Ancient poop tells a story of food and ritual in the Chihuahuan Desert

A snake sits coiled in the grass.

An example of Crotalus atrox, aka western diamondback
rattlesnake. (credit:

Sometime around 450 CE in the Chihuahuan Desert, one brave soul
ate a whole rattlesnake raw. If you think that takes guts, imagine
passing an 11mm (0.43 inch) fang afterward. The desiccated
coprolite—archaeologists’ term for ancient poop—contained the
scales and bones of the snake along with remnants of a small rodent
and an assortment of edible desert plants. It’s a great example
of how coprolites can give archaeologist a direct (sometimes
unnervingly direct) look at what ancient people ate.

The dry desert climate preserves things we don’t always think
about. When archaeologists first excavated the layers of sediment
in Conejo Shelter, a rock shelter high on the wall of a canyon in
Texas’ Lower Pecos Valley, they found nearly 1,000 coprolites
buried in a corner near the entrance, which looks like it served as
an ancient latrine. Those coprolites provide a valuable record of
what ancient indigenous people living in the area ate.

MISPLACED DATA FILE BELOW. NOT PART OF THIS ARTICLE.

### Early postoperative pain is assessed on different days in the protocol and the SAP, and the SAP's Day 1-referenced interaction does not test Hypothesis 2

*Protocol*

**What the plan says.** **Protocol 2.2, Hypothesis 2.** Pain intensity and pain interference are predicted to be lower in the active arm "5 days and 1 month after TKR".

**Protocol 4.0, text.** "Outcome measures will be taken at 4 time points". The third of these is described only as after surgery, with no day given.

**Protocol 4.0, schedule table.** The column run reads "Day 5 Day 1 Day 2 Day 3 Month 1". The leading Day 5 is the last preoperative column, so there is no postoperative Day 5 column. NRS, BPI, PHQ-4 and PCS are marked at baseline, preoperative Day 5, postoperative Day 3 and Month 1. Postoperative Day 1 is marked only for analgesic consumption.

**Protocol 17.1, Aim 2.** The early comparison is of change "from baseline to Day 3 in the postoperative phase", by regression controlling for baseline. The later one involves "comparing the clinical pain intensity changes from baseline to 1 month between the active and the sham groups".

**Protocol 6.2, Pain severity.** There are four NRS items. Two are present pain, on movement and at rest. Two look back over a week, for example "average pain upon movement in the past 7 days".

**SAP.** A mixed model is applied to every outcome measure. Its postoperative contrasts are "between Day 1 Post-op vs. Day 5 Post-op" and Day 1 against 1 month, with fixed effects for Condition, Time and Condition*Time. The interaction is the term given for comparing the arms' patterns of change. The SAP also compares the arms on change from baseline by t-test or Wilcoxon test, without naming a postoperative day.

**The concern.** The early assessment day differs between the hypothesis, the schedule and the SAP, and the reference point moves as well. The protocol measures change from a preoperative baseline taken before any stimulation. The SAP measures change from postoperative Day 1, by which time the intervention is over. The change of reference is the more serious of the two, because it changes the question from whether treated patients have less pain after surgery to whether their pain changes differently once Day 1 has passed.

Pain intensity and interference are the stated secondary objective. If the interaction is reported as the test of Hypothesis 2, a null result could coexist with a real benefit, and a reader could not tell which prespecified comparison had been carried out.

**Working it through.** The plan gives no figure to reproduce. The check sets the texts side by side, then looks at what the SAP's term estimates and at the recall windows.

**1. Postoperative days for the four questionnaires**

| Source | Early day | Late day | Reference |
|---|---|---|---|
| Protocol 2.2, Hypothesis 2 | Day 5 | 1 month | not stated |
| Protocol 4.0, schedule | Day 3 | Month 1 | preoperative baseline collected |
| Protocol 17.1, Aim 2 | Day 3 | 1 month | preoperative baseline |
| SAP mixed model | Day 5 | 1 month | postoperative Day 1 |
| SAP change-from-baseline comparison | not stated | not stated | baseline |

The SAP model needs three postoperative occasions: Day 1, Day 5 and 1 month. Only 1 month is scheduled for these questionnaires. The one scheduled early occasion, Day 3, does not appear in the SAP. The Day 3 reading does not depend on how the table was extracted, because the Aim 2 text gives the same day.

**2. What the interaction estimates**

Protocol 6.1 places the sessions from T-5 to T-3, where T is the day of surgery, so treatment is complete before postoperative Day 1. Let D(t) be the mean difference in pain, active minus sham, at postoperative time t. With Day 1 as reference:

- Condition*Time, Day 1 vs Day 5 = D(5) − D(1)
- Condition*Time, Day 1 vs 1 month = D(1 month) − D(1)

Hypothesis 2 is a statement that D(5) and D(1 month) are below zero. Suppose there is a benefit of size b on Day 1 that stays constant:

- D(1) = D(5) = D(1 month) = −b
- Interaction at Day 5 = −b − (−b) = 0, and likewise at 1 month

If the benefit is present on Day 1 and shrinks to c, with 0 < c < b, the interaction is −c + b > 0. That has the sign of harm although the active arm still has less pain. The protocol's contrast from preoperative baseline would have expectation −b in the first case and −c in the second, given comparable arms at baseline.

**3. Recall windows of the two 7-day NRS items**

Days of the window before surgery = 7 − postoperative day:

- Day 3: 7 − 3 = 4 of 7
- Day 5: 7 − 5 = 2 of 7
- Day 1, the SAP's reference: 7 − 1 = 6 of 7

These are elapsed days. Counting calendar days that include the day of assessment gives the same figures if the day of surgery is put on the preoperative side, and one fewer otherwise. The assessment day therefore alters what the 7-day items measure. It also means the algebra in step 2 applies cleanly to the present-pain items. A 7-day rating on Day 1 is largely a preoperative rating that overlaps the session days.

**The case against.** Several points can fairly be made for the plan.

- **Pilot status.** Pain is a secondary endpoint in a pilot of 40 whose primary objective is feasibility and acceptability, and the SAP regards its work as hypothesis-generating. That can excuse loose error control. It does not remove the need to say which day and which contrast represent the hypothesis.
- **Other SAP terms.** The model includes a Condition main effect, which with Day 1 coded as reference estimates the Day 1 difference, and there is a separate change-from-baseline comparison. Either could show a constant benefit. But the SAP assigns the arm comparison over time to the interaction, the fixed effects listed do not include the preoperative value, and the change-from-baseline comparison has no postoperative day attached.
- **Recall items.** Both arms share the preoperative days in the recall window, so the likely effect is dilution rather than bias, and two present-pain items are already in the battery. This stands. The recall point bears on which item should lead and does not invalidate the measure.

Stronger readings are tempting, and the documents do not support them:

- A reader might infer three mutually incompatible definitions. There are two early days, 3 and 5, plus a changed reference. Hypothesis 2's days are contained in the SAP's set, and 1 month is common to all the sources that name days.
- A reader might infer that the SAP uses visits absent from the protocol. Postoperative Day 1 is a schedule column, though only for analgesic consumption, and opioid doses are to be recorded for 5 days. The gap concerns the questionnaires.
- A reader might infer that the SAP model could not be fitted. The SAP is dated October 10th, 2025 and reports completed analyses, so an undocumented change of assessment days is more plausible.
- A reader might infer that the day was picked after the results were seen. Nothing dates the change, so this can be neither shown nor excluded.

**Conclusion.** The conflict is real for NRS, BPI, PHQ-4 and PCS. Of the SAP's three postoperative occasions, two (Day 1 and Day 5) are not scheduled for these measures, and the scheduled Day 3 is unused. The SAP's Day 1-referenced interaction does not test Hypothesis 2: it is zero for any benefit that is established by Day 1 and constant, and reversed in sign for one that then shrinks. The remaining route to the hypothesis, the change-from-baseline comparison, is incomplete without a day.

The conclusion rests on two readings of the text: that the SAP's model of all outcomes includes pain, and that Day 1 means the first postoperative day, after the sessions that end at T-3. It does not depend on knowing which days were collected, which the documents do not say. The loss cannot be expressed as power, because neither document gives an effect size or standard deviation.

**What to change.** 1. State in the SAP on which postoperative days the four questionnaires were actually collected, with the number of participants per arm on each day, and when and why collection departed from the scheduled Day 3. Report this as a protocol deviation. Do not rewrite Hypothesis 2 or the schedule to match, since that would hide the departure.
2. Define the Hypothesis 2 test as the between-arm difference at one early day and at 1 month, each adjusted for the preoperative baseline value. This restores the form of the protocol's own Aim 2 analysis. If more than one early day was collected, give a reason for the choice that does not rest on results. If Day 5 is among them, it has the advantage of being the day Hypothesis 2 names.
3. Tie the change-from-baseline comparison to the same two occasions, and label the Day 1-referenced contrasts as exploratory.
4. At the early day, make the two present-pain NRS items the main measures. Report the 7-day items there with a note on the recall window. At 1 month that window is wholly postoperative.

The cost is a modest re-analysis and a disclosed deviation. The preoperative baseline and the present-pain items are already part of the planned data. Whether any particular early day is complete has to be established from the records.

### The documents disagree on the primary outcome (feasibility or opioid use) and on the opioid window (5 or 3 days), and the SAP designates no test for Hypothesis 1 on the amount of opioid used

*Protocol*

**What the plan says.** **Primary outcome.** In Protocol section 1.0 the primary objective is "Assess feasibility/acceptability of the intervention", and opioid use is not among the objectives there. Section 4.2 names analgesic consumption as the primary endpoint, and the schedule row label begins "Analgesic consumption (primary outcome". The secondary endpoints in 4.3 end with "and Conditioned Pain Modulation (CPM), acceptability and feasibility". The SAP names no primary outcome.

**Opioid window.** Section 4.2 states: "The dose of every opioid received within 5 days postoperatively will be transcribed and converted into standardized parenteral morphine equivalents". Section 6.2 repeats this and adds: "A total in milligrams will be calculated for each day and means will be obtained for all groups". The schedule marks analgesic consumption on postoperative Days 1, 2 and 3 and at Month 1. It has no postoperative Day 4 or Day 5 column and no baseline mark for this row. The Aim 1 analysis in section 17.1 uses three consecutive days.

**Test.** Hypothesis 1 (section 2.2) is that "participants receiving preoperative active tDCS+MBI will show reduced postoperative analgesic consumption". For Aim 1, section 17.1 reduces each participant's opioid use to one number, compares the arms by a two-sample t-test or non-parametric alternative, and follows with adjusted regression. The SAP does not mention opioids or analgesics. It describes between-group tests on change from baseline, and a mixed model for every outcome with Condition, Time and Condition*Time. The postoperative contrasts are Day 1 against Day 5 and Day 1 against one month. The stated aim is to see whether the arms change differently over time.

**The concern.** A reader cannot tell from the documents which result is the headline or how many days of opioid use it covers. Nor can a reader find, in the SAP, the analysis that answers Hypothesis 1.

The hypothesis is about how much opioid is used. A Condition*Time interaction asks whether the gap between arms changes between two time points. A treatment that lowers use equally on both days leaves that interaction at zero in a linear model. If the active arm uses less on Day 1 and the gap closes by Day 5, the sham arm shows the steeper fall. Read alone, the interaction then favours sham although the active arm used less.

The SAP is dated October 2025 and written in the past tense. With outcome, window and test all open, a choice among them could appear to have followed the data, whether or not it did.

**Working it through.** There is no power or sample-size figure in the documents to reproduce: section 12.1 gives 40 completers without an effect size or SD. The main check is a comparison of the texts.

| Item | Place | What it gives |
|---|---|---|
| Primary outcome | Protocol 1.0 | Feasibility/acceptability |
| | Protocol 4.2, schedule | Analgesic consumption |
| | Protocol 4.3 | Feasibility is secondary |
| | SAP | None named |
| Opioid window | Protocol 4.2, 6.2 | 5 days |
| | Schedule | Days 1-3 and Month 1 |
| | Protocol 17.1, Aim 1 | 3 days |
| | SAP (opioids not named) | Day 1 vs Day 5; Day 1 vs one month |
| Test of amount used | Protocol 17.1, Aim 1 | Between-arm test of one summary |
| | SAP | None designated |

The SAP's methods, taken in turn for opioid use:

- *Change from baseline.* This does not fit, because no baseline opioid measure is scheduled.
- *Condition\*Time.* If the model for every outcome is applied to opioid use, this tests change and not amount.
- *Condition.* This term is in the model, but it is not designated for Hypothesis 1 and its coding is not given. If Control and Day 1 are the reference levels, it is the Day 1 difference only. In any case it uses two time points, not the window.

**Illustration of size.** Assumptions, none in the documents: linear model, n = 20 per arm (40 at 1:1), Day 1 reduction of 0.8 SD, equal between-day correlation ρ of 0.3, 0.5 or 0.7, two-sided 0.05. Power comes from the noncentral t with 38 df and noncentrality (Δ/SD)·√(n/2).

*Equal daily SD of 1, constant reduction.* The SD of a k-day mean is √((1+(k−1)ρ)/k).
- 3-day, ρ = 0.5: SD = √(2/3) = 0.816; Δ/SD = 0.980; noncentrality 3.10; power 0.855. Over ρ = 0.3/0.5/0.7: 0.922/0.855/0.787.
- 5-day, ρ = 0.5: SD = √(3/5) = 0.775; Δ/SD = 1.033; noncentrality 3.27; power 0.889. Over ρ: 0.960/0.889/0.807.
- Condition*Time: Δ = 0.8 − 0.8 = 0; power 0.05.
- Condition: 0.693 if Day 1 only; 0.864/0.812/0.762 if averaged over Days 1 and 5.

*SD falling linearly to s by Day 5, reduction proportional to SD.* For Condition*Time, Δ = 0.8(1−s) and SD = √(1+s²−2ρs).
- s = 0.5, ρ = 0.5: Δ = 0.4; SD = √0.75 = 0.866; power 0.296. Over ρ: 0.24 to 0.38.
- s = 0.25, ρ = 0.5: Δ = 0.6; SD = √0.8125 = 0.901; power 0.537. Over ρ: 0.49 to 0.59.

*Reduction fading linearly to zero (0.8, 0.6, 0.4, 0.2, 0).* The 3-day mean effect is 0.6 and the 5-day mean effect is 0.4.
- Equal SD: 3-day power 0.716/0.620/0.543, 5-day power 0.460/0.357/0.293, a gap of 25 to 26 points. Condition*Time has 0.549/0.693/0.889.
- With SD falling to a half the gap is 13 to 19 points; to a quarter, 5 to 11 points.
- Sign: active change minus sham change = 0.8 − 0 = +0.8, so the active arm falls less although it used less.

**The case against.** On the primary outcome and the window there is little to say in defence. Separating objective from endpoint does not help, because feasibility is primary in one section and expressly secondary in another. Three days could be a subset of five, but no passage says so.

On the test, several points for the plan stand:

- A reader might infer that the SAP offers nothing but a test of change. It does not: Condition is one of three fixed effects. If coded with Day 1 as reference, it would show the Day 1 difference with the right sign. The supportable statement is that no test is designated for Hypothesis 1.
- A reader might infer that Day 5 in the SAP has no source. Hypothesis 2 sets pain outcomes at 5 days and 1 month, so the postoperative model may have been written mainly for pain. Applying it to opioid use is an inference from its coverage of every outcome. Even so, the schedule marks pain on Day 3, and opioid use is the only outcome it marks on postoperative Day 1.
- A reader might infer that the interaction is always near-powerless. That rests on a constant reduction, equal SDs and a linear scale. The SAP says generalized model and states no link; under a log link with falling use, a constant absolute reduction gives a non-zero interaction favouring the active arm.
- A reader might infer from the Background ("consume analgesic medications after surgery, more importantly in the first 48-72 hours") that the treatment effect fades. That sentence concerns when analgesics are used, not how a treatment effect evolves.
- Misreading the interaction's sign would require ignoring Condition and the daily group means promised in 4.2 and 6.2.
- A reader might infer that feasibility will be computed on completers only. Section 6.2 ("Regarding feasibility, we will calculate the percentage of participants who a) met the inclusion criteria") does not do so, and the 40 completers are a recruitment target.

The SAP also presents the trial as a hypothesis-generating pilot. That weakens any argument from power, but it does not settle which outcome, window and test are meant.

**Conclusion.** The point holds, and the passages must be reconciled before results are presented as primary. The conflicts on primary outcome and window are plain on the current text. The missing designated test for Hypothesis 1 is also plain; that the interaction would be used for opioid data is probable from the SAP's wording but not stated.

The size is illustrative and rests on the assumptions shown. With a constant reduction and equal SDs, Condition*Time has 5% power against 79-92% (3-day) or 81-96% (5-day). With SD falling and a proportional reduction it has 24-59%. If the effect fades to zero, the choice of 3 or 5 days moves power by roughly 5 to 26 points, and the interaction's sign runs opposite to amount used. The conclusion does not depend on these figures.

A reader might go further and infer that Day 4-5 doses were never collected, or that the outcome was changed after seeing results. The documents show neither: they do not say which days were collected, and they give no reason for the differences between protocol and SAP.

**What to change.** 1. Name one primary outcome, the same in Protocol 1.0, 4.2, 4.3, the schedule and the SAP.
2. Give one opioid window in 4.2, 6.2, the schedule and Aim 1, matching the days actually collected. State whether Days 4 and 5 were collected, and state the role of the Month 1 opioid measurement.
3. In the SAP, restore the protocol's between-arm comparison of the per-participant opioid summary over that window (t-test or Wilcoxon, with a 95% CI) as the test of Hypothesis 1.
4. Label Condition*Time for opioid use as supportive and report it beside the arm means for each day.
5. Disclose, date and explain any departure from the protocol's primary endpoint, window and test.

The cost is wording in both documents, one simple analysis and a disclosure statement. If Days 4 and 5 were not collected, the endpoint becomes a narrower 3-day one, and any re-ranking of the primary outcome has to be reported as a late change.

The people who lived at Conejo Shelter were only
there seasonally, foraging in the challenging environment of the
desert. Their routes through the area would have depended on water
sources: the three rivers that meet in the Lower Pecos, along with
scattered natural springs and rainwater that collected in
reservoirs in the bedrock. They would have eaten desert rodents,
rabbits, fish, lizards, and perhaps a very rare deer now and then,
along with desert plants like yucca, wild onion, and agave, which
they baked in earth ovens. And at least once, someone ate a whole
rattlesnake without bothering to skin or cook it first.

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Source: FS – All – Science – News
Ancient poop tells a story of food and ritual in the Chihuahuan Desert